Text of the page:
for truly in [Jerusalem] there were gathered together against your holy servant Jesus, whom you anointed, both Herod and Pontius Pilate, along with the Gentiles and the peoples of Israel, to do whatever your hand and your plan had predestined to take place. (Acts 4:27–28, ESV)
As you read the story of Jesus' crucifixion, does it ever seem to you like you're trapped in a bad dream or an ordinary day that completely spiraled out of control? There have been occasions after a big argument with my wife and we're both in our corners fuming that I step back and ask myself, "How did that just happen?" One minute we were reminiscing about our favorite dates and the next we were in each other's face.
I used to look at the night of Jesus' death this way. He gets picked up in the garden by a few clueless soldiers. After a little grumpiness from the high priest, it actually seems like he's going to walk because both Pilate and Herod have no idea what the whole thing is all about. But the angry voices get louder, Pilate is backed into a corner and before you know it Jesus is taking his last breathes on the cross as blood and water stream down his side." And you ask yourself, "How did it come to this? How could this have happened."
It happened because it was planned by an sovereign, all-powerful God.
God was weaving a tapestry. The threads included angry mobs, lies, murder, hatred, betrayal, cowardice, pain and agony. It's hard to believe anything beautiful could come from such thread.
But it did. The atoning blood of Jesus opened the door of eternal life for those who would believe.
God is weaving a tapestry today and there is no thread he cannot use.
God is the sovereign, transcendent and personal God who has made the universe, including us, his image-bearers. Our misery lies in our rebellion, our alienation from God, which, despite his forbearance, attracts his implacable wrath.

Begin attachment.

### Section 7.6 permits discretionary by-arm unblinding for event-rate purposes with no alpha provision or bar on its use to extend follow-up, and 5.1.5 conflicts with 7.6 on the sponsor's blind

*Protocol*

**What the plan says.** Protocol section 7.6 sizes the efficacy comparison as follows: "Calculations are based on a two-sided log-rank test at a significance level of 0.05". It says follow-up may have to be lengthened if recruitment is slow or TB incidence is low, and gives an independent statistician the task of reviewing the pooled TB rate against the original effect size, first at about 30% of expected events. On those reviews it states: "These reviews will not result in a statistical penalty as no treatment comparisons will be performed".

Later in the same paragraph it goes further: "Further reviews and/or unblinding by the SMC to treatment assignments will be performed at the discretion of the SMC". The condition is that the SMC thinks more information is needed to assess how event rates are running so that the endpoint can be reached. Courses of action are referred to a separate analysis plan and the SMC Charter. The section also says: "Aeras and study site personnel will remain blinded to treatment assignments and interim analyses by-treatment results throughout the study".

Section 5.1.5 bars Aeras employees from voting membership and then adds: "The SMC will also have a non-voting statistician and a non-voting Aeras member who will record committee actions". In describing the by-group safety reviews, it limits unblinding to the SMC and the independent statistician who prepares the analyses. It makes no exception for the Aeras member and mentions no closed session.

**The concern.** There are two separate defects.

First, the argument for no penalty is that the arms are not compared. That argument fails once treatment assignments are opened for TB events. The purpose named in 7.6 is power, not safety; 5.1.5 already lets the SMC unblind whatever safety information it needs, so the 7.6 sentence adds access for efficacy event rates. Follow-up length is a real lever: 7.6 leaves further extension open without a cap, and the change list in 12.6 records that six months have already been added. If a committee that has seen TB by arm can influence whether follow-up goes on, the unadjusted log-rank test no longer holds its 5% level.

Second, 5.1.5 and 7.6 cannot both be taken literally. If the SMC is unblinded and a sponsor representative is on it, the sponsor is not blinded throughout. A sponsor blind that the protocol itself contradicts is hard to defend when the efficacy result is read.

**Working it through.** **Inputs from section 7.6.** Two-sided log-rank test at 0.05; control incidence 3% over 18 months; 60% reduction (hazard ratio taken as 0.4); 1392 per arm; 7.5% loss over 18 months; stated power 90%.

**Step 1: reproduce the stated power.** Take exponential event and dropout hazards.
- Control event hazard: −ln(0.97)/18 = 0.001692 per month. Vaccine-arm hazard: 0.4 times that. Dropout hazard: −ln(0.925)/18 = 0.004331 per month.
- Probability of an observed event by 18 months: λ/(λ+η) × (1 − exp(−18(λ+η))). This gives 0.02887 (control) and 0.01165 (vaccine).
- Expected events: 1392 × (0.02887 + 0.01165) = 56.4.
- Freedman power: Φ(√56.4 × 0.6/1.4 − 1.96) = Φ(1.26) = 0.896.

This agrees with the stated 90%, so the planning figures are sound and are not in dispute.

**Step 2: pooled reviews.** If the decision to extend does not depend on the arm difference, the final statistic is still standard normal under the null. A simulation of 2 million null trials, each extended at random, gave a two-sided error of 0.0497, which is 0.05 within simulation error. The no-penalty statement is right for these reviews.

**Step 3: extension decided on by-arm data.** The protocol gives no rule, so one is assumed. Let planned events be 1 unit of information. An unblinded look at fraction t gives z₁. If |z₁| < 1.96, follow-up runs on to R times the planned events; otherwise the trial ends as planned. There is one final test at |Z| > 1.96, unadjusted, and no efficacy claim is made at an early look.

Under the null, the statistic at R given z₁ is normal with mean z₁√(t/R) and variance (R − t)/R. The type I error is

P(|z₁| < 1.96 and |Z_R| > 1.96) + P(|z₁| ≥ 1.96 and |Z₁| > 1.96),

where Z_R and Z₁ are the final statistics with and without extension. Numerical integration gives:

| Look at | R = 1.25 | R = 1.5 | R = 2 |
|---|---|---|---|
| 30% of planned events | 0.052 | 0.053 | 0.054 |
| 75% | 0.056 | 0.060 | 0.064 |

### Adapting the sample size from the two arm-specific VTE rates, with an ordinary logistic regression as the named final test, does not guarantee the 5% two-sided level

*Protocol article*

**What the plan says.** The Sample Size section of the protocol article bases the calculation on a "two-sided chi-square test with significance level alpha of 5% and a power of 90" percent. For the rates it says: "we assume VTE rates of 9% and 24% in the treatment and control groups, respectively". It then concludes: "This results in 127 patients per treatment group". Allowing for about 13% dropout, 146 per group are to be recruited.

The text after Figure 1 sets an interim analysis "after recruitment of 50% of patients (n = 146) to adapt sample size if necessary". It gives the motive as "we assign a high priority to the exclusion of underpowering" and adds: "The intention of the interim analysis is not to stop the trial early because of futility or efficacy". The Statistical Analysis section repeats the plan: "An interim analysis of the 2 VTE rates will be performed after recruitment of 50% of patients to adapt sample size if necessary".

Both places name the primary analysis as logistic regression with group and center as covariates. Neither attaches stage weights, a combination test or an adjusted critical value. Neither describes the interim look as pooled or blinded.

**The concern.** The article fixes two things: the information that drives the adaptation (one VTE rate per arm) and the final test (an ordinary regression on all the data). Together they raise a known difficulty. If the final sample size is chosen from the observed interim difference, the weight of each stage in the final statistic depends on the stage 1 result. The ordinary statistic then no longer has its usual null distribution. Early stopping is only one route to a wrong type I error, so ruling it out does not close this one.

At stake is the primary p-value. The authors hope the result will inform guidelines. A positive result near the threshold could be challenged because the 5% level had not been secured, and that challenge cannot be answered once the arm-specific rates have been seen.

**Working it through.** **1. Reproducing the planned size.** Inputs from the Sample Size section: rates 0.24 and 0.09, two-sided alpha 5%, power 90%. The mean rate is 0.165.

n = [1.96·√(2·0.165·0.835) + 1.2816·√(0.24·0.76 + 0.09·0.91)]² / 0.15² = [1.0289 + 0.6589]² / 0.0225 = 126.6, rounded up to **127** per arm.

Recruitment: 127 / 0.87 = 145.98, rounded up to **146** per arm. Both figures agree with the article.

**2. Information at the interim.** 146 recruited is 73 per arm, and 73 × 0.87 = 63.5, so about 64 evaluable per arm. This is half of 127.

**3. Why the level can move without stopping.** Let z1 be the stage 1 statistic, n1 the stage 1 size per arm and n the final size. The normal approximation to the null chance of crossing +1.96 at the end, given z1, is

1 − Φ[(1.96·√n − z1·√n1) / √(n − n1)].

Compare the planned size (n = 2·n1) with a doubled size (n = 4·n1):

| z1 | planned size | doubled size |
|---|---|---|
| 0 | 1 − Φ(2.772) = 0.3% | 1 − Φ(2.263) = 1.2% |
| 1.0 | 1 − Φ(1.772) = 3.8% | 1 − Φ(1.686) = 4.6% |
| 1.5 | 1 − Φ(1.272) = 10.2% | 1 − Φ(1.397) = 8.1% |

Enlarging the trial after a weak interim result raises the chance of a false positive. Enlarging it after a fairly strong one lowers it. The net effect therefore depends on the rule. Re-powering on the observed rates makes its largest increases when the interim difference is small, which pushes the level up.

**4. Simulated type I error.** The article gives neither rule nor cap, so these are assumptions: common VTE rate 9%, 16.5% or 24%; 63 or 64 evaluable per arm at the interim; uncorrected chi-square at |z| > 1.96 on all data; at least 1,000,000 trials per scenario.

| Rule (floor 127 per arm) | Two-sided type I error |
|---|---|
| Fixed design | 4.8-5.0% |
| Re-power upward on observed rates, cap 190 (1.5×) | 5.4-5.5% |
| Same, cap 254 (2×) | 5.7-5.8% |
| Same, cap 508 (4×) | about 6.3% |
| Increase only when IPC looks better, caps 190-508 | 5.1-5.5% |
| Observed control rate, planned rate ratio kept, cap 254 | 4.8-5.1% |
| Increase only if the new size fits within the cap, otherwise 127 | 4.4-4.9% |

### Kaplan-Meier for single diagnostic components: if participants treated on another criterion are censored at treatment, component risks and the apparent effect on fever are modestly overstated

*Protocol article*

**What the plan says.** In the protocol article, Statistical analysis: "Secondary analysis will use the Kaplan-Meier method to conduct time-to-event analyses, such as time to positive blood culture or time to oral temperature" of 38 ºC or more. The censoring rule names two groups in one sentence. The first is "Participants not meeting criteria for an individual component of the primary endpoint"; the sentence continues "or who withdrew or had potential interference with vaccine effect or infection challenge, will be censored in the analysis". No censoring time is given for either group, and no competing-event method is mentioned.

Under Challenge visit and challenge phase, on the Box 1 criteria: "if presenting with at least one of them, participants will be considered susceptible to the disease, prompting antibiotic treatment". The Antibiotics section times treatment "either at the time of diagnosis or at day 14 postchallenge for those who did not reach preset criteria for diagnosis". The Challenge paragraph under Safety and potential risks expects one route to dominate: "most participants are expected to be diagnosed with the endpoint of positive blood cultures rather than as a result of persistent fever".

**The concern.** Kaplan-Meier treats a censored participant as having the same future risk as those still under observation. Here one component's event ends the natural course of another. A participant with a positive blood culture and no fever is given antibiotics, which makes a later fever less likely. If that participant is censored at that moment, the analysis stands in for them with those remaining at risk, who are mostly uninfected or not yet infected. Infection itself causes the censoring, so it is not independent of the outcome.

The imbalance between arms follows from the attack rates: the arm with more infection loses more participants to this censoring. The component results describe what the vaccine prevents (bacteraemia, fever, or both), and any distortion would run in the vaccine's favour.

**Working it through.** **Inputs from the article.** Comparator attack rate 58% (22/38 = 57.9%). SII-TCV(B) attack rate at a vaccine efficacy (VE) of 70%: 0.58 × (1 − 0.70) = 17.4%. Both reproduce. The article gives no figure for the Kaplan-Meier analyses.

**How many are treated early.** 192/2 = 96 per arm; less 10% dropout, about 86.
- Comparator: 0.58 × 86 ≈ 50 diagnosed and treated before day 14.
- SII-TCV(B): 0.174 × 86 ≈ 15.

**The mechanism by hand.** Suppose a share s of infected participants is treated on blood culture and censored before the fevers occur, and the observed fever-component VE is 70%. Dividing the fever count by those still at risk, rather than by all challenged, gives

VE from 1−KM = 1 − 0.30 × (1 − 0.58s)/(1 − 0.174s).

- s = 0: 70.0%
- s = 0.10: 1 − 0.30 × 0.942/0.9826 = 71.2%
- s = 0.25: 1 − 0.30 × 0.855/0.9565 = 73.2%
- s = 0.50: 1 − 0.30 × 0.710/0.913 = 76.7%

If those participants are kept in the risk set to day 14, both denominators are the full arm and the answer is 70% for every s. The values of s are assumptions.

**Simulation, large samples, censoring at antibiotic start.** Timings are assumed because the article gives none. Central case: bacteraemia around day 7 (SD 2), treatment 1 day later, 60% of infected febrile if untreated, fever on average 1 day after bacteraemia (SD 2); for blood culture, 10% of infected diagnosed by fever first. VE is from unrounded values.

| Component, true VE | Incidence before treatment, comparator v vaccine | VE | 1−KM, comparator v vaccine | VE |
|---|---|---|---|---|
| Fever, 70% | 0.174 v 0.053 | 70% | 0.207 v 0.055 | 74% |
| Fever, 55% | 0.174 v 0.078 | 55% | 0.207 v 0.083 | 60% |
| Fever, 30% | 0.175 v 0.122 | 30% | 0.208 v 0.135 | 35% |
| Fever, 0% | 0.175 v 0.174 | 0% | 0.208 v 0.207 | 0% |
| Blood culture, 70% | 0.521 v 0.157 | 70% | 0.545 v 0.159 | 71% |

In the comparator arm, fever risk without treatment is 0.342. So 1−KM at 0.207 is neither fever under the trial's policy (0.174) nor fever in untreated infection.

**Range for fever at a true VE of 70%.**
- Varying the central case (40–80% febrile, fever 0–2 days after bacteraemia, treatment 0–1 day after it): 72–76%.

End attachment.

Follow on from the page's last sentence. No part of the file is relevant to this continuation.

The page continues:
But God, precisely because love is of the very essence of his character, takes the initiative and prepared for the coming of his own Son by raising up a people who, by covenantal stipulations, temple worship, systems of sacrifice and of priesthood, by kings and by prophets, are taught something of what God is planning and what he expects.
In the fullness of time his Son comes and takes on human nature. He comes not, in the first instance, to judge but to save: he dies the death of his people, rises from the grave and, in returning to his heavenly Father, bequeaths the Holy Spirit as the down payment and guarantee of the ultimate gift he has secured for them—an eternity of bliss in the presence of God himself, in a new heaven and a new earth, the home of righteousness.
The only alternative is to be shut out from the presence of this God forever, in the torments of hell. What men and women must do, before it is too late, is repent and trust Christ; the alternative is to disobey the gospel (Romans 10:16;2 Thessalonians 1:8; 1 Peter 4:17).
Once I was flying at night over the North Atlantic. It was in 1947, and I was coming back from my first visit to Europe. Our plane, one of those old DC4′s with two engines on each wing, was within two or three minutes of the middle of the Atlantic.
Suddenly two engines on one wing stopped. I had already flown a lot, and so I could feel the engines going wrong. I remember thinking, if I’m going to go down into the ocean, I’d better get my coat. When I did, I said to the hostess, “There’s something wrong with the engines.” She was a bit snappy and said, “You people always think there’s something wrong with the engines.” So I shrugged my shoulders, but I took my coat.
I had no sooner sat down, than the lights came on and a very agitated co-pilot came out. “We’re in trouble,” he said. “Hurry and put on your life jackets.”
So down we went, and we fell and fell, until in the middle of the night with no moon we could actually see the water breaking under us in the darkness. And as we were coming down, I prayed.
Interestingly enough, a radio message had gone out, an SOS that was picked up and broadcast immediately all over the United States in a flash news announcement: “There is a plane falling in the middle of the Atlantic.” My wife heard about this and at once she gathered our three little girls together and they knelt down and began to pray. They were praying in St Louis, Missouri, and I was praying on the plane. And we were going down and down.